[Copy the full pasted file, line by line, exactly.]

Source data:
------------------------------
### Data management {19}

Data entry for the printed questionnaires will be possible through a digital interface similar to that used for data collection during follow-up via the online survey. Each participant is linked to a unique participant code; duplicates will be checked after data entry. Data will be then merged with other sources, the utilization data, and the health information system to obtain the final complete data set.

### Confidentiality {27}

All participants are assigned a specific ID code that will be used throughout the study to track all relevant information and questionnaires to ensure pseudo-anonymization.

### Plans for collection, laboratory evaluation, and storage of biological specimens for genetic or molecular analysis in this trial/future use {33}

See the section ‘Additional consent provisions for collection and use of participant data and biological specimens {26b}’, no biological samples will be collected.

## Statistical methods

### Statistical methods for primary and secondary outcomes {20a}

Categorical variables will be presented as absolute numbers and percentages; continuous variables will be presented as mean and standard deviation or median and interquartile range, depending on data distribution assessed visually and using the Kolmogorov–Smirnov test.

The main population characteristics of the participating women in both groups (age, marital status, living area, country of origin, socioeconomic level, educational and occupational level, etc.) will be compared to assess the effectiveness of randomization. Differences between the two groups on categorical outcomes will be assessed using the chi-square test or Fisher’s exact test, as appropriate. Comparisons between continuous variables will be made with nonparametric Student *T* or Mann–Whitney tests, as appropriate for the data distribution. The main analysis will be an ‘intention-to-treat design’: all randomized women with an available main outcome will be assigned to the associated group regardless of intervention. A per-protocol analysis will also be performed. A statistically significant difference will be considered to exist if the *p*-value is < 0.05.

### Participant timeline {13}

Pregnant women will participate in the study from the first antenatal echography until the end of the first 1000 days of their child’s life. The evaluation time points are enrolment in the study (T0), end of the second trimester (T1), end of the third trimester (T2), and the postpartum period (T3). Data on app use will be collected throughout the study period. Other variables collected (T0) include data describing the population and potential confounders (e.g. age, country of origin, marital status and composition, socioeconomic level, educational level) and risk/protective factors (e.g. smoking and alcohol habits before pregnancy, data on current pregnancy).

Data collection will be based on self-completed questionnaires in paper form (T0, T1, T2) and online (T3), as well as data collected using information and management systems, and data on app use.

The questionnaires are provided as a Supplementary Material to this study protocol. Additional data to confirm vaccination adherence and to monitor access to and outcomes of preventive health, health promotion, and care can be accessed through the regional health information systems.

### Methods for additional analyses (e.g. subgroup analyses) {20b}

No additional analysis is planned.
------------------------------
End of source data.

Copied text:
### Data management {19}

Data entry for the printed questionnaires will be possible through a digital interface similar to that used for data collection during follow-up via the online survey. Each participant is linked to a unique participant code; duplicates will be checked after data entry. Data will be then merged with other sources, the utilization data, and the health information system to obtain the final complete data set.

### Confidentiality {27}

All participants are assigned a specific ID code that will be used throughout the study to track all relevant information and questionnaires to ensure pseudo-anonymization.

### Plans for collection, laboratory evaluation, and storage of biological specimens for genetic or molecular analysis in this trial/future use {33}

See the section ‘Additional consent provisions for collection and use of participant data and biological specimens {26b}’, no biological samples will be collected.

## Statistical methods

### Statistical methods for primary and secondary outcomes {20a}

Categorical variables will be presented as absolute numbers and percentages; continuous variables will be presented as mean and standard deviation or median and interquartile range, depending on data distribution assessed visually and using the Kolmogorov–Smirnov test.

The main population characteristics of the participating women in both groups (age, marital status, living area, country of origin, socioeconomic level, educational and occupational level, etc.) will be compared to assess the effectiveness of randomization. Differences between the two groups on categorical outcomes will be assessed using the chi-square test or Fisher’s exact test, as appropriate. Comparisons between continuous variables will be made with nonparametric Student *T* or Mann–Whitney tests, as appropriate for the data distribution. The main analysis will be an ‘intention-to-treat design’: all randomized women with an available main outcome will be assigned to the associated group regardless of intervention. A per-protocol analysis will also be performed. A statistically significant difference will be considered to exist if the *p*-value is < 0.05.

### Participant timeline {13}

Pregnant women will participate in the study from the first antenatal echography until the end of the first 1000 days of their child’s life. The evaluation time points are enrolment in the study (T0), end of the second trimester (T1), end of the third trimester (T2), and the postpartum period (T3). Data on app use will be collected throughout the study period. Other variables collected (T0) include data describing the population and potential confounders (e.g. age, country of origin, marital status and composition, socioeconomic level, educational level) and risk/protective factors (e.g. smoking and alcohol habits before pregnancy, data on current pregnancy).

Data collection will be based on self-completed questionnaires in paper form (T0, T1, T2) and online (T3), as well as data collected using information and management systems, and data on app use.

The questionnaires are provided as a Supplementary Material to this study protocol. Additional data to confirm vaccination adherence and to monitor access to and outcomes of preventive health, health promotion, and care can be accessed through the regional health information systems.

### Methods for additional analyses (e.g. subgroup analyses) {20b}

No additional analysis is planned.